The joy of abundant flowering was followed by sadness a month after fertilization as olives turned brown and fell from their branches. This is a summary of this year’s olive growing season in Slovenia.
Sandwiched between the Alps and the Adriatic Sea, olives have been cultivated since ancient times in the coastal areas ofthe Brdi, Goriška, the Vipava Valley, Karst and Slovenian Istria.
“Olive farming has great potential, both from the point of view of a sustainable food system and from the point of view of preserving the quality of the environment and sustainable tourism,” said Maja Podgornik, the head of the Institute for Olive Growing at ZRS Koper.See Also:Droughts Are More Frequent, Last Longer and Accelerate Water Shortages, U.N. Says
Slovenian extra virgin olive oil is regularly recognized for its quality at international competitions. At the NYIOOC World Olive Oil Competition, the world’s largest quality contest, Slovenian producers have earned awards each year since its inception in 2013.
Olives are grown on 2,389 hectares in Slovenia by around 4,200 growers. The total income generated by the sector reaches €10 to €15 million each year. As a result, olive growers are desperately seeking answers to this year’s fruit drop.
“The current drying and falling of the fruits cannot be connected with the attacks of diseases and pests,” the Agricultural Forestry Institute of Nova Gorica replied decisively.
Due to the lack of precipitation and the resulting extremely dry conditions this year few disease outbreaks were reported.
While some cases of peacock’s eye (Spilocaea oleagina) and olive spot (Mycocentrospora cladosporioides), two fungal diseases, were reported, timely spraying prevented any damage from occurring. The phenomenon was less pronounced than in previous years.
With the help of pheromone traps, farmers were also able to follow the flight and reproductive cycles of the olive moth (Prays oleae). They said that they have not noticed much difference in the time and number of pest outbreaks compared to previous years.
“For several years now, we have been regularly monitoring the presence of the marble bug (Halyomorpha halys) in olive groves,” officials from the institute wrote in their report. “The pest was regularly observed in individual olive groves, but in fewer numbers than last year.”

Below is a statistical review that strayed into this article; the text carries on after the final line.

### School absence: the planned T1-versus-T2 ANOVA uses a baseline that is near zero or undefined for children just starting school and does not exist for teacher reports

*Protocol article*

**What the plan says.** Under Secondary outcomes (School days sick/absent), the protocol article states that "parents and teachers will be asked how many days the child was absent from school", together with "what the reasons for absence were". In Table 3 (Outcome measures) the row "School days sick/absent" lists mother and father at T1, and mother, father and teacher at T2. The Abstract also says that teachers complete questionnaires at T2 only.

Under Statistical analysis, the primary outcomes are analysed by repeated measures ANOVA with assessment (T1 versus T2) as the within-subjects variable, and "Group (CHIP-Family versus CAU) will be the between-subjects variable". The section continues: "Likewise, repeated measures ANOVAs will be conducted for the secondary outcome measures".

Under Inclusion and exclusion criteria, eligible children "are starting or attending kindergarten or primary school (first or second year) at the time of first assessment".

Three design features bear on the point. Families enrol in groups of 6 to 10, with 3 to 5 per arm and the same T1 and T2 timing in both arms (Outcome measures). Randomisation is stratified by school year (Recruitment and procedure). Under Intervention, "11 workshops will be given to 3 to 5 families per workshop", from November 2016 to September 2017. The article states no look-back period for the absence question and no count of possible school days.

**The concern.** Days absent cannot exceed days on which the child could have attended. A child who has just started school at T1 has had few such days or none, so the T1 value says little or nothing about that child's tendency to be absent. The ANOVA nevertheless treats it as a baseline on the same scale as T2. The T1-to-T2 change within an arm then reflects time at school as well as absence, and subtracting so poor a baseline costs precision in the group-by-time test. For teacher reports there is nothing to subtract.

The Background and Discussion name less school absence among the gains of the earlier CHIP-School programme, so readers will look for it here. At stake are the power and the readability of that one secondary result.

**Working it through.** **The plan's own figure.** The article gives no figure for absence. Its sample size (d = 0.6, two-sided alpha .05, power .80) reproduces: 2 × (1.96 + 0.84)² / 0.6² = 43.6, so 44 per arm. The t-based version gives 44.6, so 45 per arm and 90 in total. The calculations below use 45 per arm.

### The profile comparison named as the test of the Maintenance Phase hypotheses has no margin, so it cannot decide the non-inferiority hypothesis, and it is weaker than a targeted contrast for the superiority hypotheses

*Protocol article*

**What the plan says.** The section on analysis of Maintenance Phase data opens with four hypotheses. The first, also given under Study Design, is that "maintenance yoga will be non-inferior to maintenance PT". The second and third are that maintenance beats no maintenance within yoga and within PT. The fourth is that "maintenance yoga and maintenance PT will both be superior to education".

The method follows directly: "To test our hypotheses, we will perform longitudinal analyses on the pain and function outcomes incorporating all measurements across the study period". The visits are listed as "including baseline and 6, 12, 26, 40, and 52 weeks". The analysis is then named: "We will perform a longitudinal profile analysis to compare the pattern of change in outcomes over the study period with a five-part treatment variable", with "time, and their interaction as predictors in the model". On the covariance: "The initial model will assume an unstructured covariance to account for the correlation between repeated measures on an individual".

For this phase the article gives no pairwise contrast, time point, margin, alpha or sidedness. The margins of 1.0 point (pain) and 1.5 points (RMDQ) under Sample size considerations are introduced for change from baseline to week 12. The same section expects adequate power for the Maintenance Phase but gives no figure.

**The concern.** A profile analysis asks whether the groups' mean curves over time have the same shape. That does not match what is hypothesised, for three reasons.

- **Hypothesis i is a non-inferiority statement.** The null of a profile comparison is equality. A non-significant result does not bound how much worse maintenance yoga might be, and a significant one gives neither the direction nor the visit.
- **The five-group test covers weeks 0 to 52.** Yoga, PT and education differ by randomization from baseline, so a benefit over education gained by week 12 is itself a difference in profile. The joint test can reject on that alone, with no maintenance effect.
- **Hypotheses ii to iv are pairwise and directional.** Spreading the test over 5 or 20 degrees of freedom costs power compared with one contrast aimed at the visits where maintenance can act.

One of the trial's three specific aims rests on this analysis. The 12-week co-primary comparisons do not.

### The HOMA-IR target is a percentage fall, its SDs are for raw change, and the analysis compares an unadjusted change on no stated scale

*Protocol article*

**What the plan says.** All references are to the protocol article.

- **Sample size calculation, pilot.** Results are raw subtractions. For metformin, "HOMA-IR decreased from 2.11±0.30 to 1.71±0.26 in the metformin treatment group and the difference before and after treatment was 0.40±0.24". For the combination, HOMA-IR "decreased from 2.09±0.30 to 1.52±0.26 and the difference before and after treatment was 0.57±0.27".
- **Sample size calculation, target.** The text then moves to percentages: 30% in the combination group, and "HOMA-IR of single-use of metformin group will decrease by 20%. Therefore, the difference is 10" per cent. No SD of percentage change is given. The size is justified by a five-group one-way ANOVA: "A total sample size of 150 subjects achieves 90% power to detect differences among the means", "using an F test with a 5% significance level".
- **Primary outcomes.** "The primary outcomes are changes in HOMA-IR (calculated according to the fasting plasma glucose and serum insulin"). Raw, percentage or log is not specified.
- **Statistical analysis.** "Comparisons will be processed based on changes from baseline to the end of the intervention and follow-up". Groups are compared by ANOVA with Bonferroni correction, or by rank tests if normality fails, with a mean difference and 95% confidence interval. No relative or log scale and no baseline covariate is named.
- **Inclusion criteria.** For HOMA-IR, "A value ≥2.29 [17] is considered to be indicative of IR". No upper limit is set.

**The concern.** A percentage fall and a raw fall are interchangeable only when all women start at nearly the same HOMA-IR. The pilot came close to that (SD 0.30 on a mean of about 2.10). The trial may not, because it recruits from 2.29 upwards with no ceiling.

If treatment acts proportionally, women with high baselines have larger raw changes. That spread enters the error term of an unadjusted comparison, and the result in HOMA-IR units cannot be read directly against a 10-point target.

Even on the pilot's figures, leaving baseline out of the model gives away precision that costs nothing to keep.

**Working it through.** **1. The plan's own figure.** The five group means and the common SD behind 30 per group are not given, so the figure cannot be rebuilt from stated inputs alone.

“Native olives (normally developed, dried and fallen) are regularly sampled and inspected for possible damage caused by black bug bites,” they added. “We did not notice any damage from pests.”
Therefore, they concluded the during and falling of the fruit was not connected with attacks of the marble bug or the presence of other pests in olive groves.
Since the beginning of this year, the most significant olive pest – the olive fruit fly (Bactrocera oleae) – has been monitored at dozens of locations with the help of pheromone traps.
The fly was identified in larger numbers from the end of March to the beginning of May, the period before the olive trees blossom. Later, olive fruit fly populations decreased significantly.
The current weather conditions are not favorable for the appearance of pests, which is confirmed by the small number identified in pheromone traps. However, officials still recommend that farmers set traps in their groves to deter any potential infestations.
Additional measures against pests are currently not necessary, according to experts.
Instead, they believe that the cause of the drying and dropping relate more to abiotic factors such as air temperature, soil temperature and rainfall.
In the period from flowering to ripening, a sufficient amount of water is very important for the development of the olive fruits. It has been scientifically proven that on trees exposed to higher temperatures there is an increased fruit drop and consequently a smaller harvest.
Based on precipitation monitoring, Slovenian experts said the winter and spring of 2022 have been the driest since 1993. Overall, they expect 2022 will be the driest year of the past three decades.
In the first six months of 2022, only 193 millimeters of rain fell in Slovenia. From September 2021 to April 2022, the total amount of precipitation was about 300 millimeters. A minimum of 500 millimeters of rainfall is required for optimal olive development.
“The scale of this year’s drought exceeds those of 2003, 2012 and 2017, when olive growers produced 40 to 70 percent fewer olives, and the drought was declared a natural disaster at the state level,” officials said.
The lack of rainfall in the winter and spring brings plenty of headaches to olive farmers as moisture does not build up in the soil. By the end of the spring – in the period before and during flowering – too little rainfall means the trees are unable to fertilize the blossoms normally and receive nutrients.
Experts believe this led to weaker development of the floral organs and complete fertilization, which may have resulted in the browning and fruit drop.
Another consequence of the country’s ongoing drought has been rampant wildfires burning across Slovenia.
According to data from the European Forest Fire Information System (EFFIS), five fires have burned 2,384 hectares in Slovenia in the first six months of 2022. From 2008 to 2021, 10 wildfires burned 1,095 hectares, less than half of this year’s damage.
In the Karst region, on Slovenia’s western border with Italy, the Carso wildfire is currently wreaking havoc. Photos from local media suggest some olive trees have burned and smoke has forced local residents to flee.
According to EFFIS, 2022 is on pace to be the worst wildfire season in Europe since records began.
Daniel Dawson contributed to this report.